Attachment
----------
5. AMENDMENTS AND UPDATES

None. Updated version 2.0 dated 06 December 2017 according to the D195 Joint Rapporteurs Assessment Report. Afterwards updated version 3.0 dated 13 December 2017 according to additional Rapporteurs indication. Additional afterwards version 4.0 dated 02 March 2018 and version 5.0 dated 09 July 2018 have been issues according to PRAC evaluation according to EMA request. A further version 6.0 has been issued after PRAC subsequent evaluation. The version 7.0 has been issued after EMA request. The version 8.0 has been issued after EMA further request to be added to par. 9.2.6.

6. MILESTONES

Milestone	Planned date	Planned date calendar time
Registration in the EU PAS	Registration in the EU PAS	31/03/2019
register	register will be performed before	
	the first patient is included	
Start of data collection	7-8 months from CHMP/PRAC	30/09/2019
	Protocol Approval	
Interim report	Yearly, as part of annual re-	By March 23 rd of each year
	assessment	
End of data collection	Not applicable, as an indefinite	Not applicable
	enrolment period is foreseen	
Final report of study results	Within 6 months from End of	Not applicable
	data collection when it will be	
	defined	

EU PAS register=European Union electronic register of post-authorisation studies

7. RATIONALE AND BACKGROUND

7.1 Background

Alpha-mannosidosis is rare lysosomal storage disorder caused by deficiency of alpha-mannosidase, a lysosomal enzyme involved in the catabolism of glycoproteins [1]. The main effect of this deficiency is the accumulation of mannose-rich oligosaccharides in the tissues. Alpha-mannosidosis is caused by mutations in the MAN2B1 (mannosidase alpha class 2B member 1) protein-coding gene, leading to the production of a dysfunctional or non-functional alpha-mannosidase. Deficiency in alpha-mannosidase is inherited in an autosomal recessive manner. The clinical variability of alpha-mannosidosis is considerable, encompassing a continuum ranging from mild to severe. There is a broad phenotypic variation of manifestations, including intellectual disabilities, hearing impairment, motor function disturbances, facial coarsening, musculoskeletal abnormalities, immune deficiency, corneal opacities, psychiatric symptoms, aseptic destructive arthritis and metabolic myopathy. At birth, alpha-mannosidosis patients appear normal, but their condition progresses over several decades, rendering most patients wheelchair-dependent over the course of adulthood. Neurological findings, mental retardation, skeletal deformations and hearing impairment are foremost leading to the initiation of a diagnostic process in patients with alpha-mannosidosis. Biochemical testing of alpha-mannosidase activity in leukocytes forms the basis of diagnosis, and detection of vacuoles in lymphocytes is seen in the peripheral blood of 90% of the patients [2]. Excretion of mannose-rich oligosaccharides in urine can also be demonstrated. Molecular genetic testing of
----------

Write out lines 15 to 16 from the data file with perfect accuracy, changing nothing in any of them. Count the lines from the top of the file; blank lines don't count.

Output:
	data collection when it will be	
	defined	